In accordance with the process of this invention, the NSI of such denatured soybean flake material is recovered. More specifically, the denatured soybean flake material is dispersed in water at a weight ratio of flake material to water of between 1 to 4 and 1 to 20, preferably between 1 to 5 and 1 to 15. It is not necessary to adjust the pH of the slurry, but the slurry is preferably adjusted to pH 6.5 to 9.0 with an alkali such as sodium hydroxide. The starting flake material is ground in the dry stage or in the stage of the slurry, if desired. For the NSI recovery by the present invention, it is also effective to add to the slurry reducing agents such as sodium hydrogen sulfite, ascorbic acid, and cystine; and surface active agents such as sorbitan fatty acid ester, glycerin fatty acid ester, sucrose fatty acid ester and lecithin. The optimum amount of the agent varies depending upon the kind of agents, the concentration of flake material, and the conditions of the NSI recovery step, and is readily determined by experiment. Generally, the agent is used in an amount of 0.05 to 2% by weight to the flake material on a dry basis.

The aqueous slurry so obtained is treated directly, or after extracting soluble materials mainly consisting of protein and sugars from the flake material by allowing the slurry to stand, preferably with stirring, for more than 5 minutes, usually for 10 to 60 minutes. This latter extraction procedure is not essential, but may be effective for carrying out the subsequent NSI recovery step of this invention efficiently. The particular amount of water is not critical, although it influences the efficiency of the subsequent NSI recovery step, and the separation of insoluble materials from the treated slurry and the concentration of the treated slurry, which are optionally made.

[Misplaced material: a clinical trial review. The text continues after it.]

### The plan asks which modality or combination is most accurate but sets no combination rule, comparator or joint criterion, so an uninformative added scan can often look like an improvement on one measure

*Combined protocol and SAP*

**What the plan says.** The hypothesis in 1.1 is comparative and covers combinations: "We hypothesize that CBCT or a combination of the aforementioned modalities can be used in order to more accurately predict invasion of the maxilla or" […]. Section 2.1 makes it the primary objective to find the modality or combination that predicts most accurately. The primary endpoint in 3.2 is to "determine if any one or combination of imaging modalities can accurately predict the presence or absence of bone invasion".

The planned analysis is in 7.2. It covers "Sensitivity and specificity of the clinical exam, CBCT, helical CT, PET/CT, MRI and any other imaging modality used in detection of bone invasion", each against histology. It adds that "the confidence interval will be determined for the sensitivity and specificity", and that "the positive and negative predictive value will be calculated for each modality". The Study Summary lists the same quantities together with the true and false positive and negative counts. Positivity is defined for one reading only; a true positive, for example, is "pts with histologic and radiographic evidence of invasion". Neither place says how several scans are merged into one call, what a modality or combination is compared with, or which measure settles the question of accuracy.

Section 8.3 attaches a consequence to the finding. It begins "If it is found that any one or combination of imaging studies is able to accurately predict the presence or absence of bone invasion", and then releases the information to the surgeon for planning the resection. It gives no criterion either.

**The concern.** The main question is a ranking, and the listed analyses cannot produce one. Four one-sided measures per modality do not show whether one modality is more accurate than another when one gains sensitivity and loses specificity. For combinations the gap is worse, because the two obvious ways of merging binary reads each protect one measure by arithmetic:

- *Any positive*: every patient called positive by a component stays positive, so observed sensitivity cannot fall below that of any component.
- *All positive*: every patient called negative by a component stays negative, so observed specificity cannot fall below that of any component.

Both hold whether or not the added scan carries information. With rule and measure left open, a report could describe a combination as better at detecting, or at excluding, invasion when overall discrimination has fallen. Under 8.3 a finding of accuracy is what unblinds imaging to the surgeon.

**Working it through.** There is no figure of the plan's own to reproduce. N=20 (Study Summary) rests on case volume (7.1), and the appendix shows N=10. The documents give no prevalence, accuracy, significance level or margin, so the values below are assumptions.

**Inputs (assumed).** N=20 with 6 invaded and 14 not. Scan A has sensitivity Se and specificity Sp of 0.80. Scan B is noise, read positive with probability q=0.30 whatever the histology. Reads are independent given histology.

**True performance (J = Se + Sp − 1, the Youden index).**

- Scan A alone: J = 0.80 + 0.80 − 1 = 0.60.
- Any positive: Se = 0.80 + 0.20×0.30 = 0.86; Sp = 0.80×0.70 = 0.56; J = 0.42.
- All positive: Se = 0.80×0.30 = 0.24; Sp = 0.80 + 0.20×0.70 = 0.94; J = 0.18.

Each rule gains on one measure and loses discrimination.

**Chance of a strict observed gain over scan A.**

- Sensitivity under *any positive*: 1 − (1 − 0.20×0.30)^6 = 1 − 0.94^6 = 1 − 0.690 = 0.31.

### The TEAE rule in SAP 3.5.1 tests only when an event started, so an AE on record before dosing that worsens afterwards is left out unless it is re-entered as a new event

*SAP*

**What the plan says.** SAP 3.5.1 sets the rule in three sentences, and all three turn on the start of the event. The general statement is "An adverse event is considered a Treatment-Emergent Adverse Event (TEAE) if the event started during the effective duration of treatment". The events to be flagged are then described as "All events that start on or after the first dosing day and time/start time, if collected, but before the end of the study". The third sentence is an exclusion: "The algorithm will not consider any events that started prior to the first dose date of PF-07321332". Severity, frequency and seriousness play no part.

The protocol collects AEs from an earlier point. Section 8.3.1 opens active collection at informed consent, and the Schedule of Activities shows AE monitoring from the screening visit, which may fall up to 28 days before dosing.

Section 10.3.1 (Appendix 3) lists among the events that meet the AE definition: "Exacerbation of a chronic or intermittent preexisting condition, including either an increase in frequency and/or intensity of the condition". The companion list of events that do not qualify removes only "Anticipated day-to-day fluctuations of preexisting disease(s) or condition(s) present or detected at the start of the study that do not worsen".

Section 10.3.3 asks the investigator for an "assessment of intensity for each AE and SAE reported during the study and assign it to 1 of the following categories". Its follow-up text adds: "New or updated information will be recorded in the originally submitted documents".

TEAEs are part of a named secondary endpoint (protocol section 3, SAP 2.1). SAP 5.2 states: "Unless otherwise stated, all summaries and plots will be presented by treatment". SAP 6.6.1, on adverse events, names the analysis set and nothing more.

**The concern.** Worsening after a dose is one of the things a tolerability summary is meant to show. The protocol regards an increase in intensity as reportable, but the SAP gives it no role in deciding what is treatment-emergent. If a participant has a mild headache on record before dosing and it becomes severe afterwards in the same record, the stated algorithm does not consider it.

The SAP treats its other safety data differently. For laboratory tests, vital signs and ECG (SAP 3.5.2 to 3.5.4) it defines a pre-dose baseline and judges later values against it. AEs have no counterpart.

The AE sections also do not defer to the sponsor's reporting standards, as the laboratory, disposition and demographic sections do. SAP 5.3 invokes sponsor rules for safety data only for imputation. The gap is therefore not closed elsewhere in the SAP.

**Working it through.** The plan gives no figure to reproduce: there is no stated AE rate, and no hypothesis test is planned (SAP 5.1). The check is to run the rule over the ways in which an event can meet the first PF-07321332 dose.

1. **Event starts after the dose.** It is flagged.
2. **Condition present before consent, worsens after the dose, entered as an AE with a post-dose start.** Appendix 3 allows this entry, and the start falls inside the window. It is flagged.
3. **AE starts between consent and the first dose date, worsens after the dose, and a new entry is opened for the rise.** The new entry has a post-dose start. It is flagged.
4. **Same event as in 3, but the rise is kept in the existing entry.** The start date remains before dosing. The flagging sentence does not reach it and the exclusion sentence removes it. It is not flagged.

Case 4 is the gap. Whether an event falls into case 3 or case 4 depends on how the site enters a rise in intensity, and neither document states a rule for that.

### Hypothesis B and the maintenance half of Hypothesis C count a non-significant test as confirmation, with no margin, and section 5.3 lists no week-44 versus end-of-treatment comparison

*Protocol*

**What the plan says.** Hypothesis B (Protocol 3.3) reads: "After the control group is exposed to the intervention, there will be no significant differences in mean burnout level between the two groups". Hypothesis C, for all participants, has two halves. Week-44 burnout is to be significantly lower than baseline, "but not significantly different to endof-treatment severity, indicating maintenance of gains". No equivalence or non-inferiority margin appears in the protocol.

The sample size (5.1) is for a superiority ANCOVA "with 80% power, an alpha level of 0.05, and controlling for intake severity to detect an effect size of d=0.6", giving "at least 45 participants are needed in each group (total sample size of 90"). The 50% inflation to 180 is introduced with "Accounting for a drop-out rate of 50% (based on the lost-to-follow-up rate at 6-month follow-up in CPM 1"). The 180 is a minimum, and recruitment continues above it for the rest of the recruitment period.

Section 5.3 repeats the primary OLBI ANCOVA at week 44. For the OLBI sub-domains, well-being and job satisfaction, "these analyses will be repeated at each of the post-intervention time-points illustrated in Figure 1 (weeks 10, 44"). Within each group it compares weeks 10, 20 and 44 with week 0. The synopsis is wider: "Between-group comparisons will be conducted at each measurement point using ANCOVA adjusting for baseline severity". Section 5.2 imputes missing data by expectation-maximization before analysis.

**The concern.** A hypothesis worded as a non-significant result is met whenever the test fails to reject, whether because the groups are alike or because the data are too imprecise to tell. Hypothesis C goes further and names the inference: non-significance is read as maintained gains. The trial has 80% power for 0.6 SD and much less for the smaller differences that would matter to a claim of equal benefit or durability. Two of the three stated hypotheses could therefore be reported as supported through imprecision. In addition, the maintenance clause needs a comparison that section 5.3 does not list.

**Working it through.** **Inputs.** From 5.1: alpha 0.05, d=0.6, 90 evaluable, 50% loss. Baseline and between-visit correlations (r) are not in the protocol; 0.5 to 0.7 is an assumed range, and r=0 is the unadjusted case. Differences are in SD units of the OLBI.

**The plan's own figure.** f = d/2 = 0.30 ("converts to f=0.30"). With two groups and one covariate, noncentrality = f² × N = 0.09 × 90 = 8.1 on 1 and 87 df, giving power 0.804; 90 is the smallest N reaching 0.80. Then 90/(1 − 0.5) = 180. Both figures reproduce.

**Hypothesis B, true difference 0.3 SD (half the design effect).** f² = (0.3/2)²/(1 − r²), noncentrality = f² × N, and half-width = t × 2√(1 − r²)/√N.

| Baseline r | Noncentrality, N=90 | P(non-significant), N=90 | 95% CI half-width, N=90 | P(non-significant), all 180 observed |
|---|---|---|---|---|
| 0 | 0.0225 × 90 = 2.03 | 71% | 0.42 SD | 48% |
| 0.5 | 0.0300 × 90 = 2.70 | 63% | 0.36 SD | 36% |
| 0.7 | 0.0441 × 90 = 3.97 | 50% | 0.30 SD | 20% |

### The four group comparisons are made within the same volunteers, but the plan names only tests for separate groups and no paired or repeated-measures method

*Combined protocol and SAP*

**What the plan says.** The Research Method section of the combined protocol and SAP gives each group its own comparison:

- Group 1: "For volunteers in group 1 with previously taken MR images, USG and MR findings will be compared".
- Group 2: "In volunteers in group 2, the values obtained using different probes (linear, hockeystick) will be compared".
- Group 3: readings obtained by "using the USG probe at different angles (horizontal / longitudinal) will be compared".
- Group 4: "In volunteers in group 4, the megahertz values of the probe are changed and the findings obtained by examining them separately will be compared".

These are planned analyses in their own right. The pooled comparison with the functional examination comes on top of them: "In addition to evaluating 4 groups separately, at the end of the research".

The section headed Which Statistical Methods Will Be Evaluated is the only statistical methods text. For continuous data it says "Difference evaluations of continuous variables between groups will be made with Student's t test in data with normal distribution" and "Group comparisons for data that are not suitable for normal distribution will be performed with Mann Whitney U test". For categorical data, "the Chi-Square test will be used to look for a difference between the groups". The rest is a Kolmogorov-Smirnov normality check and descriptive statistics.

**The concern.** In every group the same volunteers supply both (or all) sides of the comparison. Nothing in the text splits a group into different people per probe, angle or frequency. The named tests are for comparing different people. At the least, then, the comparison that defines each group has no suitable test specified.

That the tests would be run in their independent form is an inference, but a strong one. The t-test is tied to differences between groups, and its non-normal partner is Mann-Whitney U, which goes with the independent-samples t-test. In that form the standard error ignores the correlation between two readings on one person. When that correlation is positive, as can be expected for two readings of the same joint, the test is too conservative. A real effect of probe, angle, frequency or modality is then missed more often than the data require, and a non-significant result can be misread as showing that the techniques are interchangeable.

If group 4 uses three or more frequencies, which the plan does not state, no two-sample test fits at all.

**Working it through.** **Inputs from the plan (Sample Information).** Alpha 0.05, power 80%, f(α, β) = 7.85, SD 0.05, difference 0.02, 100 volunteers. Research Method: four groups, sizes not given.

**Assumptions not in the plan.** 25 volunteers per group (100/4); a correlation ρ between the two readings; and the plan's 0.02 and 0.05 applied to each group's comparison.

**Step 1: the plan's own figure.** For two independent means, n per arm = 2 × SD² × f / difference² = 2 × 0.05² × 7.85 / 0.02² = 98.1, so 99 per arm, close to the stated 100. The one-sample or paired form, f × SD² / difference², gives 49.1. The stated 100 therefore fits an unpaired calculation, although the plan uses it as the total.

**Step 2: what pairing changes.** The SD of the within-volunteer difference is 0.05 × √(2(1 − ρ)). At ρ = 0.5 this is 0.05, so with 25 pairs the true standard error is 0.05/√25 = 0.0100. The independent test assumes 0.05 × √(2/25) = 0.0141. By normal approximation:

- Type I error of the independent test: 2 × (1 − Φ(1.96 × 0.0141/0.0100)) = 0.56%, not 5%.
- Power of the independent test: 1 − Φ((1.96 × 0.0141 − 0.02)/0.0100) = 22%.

The pH of the slurry is related to the effect and efficiency of the NSI recovery of this invention, and to the time needed if an optional extraction is to be made. These steps can be carried out in a weak acidic pH range as described hereinbefore, but an alkaline pH range, especially a pH of 7 to 8 is preferred. The slurry is then ejected through an orifice under an elevated pressure. The optimum pressure on the slurry varies depending upon the concentration, mesh size, and NSI of the flake material, the desired NSI of the treated material and the temperature of the slurry, but the effect appears when the pressure drop during ejection is not less than 1 kg/cm2, and preferably not less than 2 kg/cm2. The upper limit of the pressure drop is not critical, but an extremely high pressure drop is not necessary. Usually, the upper limit is 30 kg/cm2, more practically 20 kg/cm2 for an industrial process where safety and stable operation must be considered.